Summer is winding down and fall is around the corner – which means the best weather of the year is coming to the Northern California coast. August and September are awesome months to hit the trails around the San Francisco Bay Area because the sun burns off the coastal fog and you’re left with stellar views from all vista points. Plus, cool breezes make it manageable for humans and canines alike. If the call of mother nature isn’t enough to make you pull your boots on, remember that hiking is both good for bonding with your dog, and beneficial for your health.

Hiking will let your dog burn off some energy, and will give you a more intense cardio workout than your daily walk around the neighborhood. Because you’ll likely be going uphill and down paths, more muscles will engage as your blood pumps throughout your whole body. Plus, there’s a mental health benefit to being out in nature – experts say “green spaces” are great stress-relievers.

If you’re new to hiking, do a little research on preparedness and start with fairly short trails, making sure to consider the age and abilities of your dog before heading out. If your dog is older with tighter muscles, or has medical conditions that impact their stamina – a hike might not be for you two. Also, keep in mind that you and your dog won’t be alone in isolation, but will probably run into other people and pups along the path. In order for your outing to be more pleasurable for all parties – your dog should be able to stay with you, and manage social encounters well.

So you’re in the Bay Area and ready to hit the trails? PAWESOME! Wow, that was over-eager and nerdy – sorry. We mean, awesome.

Here are 10 trails in the Bay you’ll want to check out with your best bud.

Santa Cruz County
Henry Cowell Redwoods State Park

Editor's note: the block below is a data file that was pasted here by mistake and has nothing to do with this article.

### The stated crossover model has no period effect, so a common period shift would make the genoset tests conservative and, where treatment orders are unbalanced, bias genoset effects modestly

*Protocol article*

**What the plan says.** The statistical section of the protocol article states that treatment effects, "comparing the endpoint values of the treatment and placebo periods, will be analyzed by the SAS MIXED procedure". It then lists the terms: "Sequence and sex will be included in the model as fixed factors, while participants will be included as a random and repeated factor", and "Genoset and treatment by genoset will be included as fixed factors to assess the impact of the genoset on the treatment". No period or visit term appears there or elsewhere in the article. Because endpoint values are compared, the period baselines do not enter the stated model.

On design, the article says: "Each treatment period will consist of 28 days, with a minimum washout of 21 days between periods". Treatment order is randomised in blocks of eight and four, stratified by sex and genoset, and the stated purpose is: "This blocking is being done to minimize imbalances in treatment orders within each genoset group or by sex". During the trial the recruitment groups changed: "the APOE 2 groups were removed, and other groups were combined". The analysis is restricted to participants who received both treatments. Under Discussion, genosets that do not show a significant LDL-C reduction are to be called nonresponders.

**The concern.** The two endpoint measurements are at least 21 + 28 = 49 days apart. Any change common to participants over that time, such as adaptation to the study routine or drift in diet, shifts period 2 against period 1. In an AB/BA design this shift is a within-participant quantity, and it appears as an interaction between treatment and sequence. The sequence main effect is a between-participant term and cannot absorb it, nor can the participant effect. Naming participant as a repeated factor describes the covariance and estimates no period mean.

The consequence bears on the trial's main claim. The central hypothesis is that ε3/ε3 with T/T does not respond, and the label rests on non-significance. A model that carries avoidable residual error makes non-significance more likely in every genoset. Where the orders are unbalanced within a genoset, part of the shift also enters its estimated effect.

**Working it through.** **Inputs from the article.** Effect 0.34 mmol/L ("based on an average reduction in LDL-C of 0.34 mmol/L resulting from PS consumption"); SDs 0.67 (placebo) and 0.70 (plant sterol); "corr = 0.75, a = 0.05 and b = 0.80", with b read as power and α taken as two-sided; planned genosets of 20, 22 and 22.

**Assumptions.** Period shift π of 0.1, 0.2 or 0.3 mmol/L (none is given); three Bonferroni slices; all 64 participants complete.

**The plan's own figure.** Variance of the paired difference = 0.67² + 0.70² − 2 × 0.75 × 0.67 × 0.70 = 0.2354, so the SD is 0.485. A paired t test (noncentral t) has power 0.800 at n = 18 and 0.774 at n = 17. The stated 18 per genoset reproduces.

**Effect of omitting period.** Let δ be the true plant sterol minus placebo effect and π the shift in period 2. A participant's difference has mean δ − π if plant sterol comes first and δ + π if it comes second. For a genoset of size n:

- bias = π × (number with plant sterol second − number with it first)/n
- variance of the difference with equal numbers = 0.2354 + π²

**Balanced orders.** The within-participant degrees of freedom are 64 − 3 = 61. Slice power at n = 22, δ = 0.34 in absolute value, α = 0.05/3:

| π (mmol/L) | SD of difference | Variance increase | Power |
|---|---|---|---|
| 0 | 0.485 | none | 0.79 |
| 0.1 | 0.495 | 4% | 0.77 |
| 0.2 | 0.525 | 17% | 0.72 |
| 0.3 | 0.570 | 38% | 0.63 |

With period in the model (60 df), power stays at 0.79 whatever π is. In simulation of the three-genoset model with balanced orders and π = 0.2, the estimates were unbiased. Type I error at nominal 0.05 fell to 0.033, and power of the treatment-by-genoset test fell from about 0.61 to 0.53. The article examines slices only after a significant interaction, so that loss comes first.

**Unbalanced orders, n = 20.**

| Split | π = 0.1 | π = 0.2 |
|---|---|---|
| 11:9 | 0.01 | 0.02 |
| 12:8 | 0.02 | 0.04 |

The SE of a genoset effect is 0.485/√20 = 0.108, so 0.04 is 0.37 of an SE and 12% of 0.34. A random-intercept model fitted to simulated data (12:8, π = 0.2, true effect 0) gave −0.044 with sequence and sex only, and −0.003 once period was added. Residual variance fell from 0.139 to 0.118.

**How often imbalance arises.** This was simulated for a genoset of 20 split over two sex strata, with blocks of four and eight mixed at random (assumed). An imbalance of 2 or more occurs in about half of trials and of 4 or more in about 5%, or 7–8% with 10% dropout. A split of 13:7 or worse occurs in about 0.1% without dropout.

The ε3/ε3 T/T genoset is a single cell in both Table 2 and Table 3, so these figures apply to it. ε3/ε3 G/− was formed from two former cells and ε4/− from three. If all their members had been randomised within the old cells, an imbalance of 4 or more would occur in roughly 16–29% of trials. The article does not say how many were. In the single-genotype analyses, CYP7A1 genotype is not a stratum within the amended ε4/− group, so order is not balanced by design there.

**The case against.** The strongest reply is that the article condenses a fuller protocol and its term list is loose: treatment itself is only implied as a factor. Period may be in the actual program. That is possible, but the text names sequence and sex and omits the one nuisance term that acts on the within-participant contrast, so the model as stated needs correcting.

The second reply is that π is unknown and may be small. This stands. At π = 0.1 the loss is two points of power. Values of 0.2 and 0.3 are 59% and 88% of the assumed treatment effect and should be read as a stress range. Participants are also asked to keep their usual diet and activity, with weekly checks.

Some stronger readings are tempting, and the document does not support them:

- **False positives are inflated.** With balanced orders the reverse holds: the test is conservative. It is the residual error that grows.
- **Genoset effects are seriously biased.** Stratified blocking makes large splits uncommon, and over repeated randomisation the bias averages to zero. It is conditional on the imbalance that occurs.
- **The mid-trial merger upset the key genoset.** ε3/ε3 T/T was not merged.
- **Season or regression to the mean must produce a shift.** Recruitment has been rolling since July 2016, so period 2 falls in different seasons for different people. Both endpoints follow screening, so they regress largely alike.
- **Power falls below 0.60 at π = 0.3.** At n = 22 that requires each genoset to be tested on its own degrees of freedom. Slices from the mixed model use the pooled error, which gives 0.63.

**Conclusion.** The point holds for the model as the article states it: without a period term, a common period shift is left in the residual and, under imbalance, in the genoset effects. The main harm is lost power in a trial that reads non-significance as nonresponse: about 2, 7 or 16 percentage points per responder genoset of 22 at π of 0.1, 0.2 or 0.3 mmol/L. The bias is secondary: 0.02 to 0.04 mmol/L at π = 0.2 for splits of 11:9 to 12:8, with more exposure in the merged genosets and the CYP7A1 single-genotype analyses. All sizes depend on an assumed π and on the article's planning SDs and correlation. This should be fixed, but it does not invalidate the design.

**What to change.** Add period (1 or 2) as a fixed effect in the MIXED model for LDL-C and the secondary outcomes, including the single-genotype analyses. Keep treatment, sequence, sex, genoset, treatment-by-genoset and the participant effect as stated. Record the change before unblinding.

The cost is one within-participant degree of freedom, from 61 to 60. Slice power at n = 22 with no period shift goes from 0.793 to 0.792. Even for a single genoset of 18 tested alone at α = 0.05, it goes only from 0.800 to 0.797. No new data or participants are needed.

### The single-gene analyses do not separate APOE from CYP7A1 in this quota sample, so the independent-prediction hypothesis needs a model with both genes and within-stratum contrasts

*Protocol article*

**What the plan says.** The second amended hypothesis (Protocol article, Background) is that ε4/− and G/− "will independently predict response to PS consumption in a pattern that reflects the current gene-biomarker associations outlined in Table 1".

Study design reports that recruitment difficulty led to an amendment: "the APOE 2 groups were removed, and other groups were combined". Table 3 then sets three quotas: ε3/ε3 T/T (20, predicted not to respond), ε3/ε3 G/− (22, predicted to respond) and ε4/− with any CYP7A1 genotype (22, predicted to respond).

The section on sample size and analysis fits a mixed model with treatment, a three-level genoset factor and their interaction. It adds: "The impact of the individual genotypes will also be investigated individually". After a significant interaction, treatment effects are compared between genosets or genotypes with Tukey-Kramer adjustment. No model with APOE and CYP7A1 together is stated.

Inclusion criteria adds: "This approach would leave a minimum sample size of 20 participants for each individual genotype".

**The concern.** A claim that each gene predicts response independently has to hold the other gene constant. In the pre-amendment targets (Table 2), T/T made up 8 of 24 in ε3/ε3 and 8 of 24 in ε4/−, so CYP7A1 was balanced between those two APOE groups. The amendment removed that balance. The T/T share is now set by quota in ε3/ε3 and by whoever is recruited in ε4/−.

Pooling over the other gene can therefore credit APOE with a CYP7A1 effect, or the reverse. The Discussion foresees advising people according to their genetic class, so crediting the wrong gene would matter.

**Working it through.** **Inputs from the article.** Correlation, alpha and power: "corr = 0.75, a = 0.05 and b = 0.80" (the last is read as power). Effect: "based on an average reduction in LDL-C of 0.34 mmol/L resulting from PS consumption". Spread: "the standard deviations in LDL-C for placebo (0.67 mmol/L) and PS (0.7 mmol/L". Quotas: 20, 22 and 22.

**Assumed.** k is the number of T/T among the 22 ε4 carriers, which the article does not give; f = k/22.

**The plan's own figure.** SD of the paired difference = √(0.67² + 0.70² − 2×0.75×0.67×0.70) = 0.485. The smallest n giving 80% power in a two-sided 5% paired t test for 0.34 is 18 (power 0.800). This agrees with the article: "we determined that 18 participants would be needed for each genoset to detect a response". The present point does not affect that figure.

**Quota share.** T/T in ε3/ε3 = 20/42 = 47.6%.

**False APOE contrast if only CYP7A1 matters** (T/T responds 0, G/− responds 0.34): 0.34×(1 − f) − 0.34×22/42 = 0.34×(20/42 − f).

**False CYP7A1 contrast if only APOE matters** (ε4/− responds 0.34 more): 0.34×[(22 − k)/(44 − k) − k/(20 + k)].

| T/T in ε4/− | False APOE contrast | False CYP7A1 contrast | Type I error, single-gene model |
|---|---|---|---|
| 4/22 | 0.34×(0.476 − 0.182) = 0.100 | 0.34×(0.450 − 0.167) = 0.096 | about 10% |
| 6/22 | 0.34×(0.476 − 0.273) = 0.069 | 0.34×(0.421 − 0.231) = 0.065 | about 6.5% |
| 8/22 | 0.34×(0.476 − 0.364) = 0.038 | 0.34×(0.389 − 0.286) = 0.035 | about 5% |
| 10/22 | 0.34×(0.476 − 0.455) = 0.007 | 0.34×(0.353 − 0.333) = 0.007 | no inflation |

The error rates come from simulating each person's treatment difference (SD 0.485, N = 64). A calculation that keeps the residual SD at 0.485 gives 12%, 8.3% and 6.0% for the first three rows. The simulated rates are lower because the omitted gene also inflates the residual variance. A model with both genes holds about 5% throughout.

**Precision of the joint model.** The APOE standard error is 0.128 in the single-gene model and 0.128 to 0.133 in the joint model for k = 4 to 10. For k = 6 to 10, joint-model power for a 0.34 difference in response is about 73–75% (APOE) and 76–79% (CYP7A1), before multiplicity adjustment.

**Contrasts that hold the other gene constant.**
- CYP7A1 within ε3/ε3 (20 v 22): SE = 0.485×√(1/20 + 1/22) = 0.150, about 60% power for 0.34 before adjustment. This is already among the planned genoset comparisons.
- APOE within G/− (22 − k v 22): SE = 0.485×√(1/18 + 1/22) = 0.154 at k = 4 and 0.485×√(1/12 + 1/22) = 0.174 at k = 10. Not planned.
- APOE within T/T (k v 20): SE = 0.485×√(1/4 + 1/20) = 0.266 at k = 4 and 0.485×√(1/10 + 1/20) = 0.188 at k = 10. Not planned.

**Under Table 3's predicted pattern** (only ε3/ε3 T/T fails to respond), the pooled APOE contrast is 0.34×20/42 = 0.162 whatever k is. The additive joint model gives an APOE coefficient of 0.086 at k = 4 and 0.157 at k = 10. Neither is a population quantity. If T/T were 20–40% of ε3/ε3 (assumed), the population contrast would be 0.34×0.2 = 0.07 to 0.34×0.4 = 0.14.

When you want to spend a day in the shade hiking through the redwoods, head to Henry Cowell State Park. It can be pretty busy in the summertime, but with multiple trails to choose from, it’s worth the excursion. Walk along dirt paths and fire roads, and note that dogs are allowed on Pipeline Road, Meadow Trail, and Graham Hill Trail, as long they are on leashes.

Loch Lomond Recreational Area
Want to feel like you’re going to Tahoe without having to actually drive all the way to Tahoe? Just 10 miles from Santa Cruz lies miles and miles of green space, with many a trail for you and your pup. Enjoy mostly shaded routes on dirt paths and fire roads; dogs are indeed welcome on a leash, but they must stay out of the water.

Pulgas Ridge Open Space Preserve
Who would have thought the grounds of an old tuberculosis sanitarium would be an ideal spot to take your hound on a hike? Well, if you find yourself near Edgewood Park in Redwood City and want to hit the trails, or at least let your dog off-leash for a bit, this is the spot for you. There is a large dog-friendly area where pups can run free, as well as dirt trails to explore (just put the leash back on your dog before setting out).

Pearson-Arastradero Preserve